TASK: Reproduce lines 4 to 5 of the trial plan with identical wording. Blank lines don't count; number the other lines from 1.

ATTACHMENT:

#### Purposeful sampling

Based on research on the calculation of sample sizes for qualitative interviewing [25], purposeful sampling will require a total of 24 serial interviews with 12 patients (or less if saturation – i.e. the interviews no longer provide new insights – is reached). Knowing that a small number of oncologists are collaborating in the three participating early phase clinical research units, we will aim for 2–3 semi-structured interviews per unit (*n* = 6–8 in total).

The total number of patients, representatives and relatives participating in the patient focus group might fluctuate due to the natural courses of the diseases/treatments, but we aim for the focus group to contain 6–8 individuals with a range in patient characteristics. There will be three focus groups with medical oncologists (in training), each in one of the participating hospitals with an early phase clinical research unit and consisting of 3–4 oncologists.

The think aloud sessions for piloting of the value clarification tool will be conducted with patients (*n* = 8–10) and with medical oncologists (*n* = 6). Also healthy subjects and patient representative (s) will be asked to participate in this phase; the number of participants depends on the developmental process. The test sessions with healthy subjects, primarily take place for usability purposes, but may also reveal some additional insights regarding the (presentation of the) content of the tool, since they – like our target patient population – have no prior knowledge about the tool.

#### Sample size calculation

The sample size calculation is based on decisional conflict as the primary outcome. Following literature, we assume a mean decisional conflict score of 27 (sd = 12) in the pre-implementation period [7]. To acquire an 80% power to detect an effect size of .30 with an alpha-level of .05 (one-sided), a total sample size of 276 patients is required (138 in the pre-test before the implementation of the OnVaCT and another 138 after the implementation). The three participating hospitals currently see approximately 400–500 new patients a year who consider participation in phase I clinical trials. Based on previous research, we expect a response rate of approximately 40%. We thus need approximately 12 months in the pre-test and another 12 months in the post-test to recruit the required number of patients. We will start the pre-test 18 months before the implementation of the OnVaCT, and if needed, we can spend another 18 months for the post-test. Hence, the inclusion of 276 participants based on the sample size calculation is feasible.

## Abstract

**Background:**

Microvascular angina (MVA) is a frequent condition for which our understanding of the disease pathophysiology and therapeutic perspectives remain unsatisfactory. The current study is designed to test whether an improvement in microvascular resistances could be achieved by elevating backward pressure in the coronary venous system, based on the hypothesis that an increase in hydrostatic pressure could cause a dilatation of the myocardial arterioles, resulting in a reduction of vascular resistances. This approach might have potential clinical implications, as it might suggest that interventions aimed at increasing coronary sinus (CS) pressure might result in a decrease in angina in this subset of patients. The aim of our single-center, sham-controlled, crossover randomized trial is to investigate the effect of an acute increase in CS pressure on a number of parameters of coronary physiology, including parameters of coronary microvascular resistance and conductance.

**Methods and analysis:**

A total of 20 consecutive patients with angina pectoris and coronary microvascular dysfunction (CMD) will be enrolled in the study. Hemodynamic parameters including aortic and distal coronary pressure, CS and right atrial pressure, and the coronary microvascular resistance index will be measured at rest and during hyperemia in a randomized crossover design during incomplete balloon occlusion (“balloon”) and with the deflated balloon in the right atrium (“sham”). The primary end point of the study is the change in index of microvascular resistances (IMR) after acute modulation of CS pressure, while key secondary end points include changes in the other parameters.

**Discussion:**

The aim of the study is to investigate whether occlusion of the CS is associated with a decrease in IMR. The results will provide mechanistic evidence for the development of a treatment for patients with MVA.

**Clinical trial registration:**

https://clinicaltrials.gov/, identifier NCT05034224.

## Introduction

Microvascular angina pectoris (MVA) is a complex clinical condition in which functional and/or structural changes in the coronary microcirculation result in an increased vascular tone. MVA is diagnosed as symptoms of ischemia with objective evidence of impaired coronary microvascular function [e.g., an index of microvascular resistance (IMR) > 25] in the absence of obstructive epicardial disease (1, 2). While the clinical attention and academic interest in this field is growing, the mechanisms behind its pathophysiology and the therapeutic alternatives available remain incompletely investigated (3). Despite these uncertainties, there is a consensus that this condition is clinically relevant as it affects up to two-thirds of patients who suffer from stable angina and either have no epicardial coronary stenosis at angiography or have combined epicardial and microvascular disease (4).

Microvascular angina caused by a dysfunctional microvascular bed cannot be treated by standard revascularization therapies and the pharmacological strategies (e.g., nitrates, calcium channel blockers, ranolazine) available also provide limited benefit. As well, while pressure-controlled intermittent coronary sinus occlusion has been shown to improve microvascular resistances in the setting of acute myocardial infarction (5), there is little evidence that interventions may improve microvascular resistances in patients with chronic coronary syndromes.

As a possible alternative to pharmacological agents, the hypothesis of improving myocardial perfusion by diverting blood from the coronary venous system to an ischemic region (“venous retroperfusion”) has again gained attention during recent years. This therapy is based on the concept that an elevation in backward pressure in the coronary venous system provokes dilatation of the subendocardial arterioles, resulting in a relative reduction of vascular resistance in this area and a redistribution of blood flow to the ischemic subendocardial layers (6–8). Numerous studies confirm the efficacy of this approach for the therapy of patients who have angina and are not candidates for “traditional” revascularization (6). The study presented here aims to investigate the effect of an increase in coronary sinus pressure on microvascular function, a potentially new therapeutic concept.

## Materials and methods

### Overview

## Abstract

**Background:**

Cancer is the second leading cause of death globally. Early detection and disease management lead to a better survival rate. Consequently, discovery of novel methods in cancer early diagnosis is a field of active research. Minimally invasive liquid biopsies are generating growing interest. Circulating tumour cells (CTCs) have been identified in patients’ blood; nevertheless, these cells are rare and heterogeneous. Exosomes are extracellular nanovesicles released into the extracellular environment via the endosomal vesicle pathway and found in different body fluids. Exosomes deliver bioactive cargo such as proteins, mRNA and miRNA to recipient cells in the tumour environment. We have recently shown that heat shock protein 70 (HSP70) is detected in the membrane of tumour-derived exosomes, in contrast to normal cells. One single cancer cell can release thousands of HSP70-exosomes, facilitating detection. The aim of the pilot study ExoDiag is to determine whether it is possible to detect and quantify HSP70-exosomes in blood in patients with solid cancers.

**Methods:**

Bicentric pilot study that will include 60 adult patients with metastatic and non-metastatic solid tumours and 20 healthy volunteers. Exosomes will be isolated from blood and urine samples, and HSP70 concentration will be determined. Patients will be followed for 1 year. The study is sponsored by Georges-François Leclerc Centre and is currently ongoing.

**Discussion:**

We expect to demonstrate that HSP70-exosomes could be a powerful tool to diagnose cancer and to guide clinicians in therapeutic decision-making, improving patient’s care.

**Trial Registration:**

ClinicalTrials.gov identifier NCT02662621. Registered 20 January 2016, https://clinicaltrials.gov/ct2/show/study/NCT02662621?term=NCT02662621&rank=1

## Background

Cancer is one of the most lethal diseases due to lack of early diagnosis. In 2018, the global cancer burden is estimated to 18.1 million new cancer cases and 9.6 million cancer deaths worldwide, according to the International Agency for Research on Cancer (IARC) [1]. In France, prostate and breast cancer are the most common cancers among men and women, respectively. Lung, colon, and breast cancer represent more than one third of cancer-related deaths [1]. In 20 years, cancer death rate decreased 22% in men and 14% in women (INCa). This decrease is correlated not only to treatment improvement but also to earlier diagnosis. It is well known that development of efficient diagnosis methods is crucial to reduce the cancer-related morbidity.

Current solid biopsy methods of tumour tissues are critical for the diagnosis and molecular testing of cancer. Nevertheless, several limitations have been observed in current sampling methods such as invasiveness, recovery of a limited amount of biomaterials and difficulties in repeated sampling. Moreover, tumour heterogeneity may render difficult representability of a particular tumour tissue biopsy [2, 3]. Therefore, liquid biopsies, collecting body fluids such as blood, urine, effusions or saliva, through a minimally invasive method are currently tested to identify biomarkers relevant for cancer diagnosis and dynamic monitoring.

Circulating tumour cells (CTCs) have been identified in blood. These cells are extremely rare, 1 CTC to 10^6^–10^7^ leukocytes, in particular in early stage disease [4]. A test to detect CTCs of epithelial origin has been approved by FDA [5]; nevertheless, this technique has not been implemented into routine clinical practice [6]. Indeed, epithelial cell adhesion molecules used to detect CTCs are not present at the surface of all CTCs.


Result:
The think aloud sessions for piloting of the value clarification tool will be conducted with patients (*n* = 8–10) and with medical oncologists (*n* = 6). Also healthy subjects and patient representative (s) will be asked to participate in this phase; the number of participants depends on the developmental process. The test sessions with healthy subjects, primarily take place for usability purposes, but may also reveal some additional insights regarding the (presentation of the) content of the tool, since they – like our target patient population – have no prior knowledge about the tool.

#### Sample size calculation